Poem For The Sunday Lectionary (Pentecost +4, Yr B)

(Mark 4: 35-41)

Clenched the straining oars so hard our fingers almost bled.
Stomachs now can ease their knotted tension.
Coughed down slanting waves’ white foam, wind within our heads.
Now slowing lungs can rest in storm’s suspension.

Clouds slide back, the moonlight marks the stillness of the sea.
No shadow moves as water drips from faces.
Our widened eyes are fastened on the one upon his seat
whose words have changed the night: for now our places

in this world, once thought so fixed, have been upturned,
and now can happen things we never dreamed.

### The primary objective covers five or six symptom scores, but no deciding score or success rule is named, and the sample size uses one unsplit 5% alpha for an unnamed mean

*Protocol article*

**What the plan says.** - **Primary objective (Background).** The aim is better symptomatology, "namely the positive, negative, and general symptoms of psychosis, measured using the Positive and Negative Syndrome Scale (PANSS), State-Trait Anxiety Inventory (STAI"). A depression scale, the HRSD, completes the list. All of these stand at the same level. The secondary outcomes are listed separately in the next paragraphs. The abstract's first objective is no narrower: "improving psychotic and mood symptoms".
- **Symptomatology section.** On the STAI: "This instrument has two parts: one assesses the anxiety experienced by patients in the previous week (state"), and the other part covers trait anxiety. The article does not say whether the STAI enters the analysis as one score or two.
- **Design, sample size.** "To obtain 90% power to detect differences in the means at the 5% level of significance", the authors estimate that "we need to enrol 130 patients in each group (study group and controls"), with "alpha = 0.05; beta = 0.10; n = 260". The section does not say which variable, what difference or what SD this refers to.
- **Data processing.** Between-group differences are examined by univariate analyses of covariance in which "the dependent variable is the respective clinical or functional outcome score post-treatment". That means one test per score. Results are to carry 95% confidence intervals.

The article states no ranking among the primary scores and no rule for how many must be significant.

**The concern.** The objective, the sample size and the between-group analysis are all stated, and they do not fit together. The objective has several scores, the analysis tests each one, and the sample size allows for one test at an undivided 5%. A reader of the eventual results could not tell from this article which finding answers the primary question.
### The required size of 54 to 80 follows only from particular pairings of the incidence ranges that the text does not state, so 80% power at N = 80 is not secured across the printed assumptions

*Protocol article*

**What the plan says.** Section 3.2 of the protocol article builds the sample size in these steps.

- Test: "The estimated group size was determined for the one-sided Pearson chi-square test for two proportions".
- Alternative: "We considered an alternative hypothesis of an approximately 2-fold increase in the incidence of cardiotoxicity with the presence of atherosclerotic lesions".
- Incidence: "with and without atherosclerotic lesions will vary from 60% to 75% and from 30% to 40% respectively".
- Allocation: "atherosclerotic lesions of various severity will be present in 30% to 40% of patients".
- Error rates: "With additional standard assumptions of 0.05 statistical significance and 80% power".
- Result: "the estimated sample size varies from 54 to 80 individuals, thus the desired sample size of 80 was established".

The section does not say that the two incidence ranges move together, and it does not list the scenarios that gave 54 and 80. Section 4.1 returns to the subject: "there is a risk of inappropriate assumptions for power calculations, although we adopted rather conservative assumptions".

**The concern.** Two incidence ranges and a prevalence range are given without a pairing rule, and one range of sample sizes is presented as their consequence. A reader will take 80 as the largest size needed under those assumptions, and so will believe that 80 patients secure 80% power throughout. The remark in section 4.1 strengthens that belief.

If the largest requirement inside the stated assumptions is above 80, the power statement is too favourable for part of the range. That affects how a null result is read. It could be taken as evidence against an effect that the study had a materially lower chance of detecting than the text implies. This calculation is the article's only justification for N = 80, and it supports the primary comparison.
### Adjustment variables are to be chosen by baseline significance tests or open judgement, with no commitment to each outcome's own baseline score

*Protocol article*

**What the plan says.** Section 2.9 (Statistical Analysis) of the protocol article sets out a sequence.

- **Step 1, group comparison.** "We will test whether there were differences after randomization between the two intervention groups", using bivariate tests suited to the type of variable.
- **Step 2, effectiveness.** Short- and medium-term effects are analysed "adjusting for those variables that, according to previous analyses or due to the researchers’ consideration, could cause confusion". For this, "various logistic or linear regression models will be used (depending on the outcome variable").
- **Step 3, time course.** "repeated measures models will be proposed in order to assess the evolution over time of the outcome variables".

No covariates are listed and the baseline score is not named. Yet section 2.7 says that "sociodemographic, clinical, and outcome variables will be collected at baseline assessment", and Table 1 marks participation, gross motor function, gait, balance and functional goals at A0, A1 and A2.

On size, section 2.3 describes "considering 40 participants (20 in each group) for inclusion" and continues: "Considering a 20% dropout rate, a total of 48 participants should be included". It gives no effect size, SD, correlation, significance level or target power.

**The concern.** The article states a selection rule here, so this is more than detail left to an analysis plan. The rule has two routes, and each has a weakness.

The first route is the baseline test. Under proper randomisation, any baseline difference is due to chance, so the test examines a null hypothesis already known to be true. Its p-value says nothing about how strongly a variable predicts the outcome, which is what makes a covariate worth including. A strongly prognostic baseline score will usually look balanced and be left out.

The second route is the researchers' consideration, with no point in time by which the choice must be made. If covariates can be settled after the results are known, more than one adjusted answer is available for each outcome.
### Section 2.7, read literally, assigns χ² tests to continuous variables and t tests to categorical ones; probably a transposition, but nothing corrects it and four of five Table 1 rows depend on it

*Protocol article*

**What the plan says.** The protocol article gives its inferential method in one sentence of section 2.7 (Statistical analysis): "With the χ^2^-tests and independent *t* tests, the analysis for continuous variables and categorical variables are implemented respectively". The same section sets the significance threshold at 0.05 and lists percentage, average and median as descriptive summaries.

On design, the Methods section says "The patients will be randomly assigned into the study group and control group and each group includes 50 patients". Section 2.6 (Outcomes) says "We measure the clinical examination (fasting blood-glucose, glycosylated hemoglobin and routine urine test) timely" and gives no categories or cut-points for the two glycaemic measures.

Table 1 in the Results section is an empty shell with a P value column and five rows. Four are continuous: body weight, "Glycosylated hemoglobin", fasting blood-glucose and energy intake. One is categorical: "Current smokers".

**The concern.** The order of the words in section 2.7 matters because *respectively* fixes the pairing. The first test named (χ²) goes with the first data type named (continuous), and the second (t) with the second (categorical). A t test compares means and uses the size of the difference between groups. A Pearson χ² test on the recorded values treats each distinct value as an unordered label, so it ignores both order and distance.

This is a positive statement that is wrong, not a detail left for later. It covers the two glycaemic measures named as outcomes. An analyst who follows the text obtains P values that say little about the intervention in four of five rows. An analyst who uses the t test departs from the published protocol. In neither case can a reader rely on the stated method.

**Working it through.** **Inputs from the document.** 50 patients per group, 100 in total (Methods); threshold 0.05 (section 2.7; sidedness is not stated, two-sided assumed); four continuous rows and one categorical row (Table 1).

For if our fears can be undone, the storm we dread unchurned,
and fate prove quite more open than it seems

by trust in Jesus’ word, then many unchallenged powers
might be changed. Though injustice roil the sea,
let it be made to yield to love; though hard the hours
of pain, God’s care set healing free

and death itself be taught that life is master. So let
our cloaks’ wet cloth cling to our skin,
remind us that even this storm-filled world yet
can be changed by love. And let that day of peace at last begin.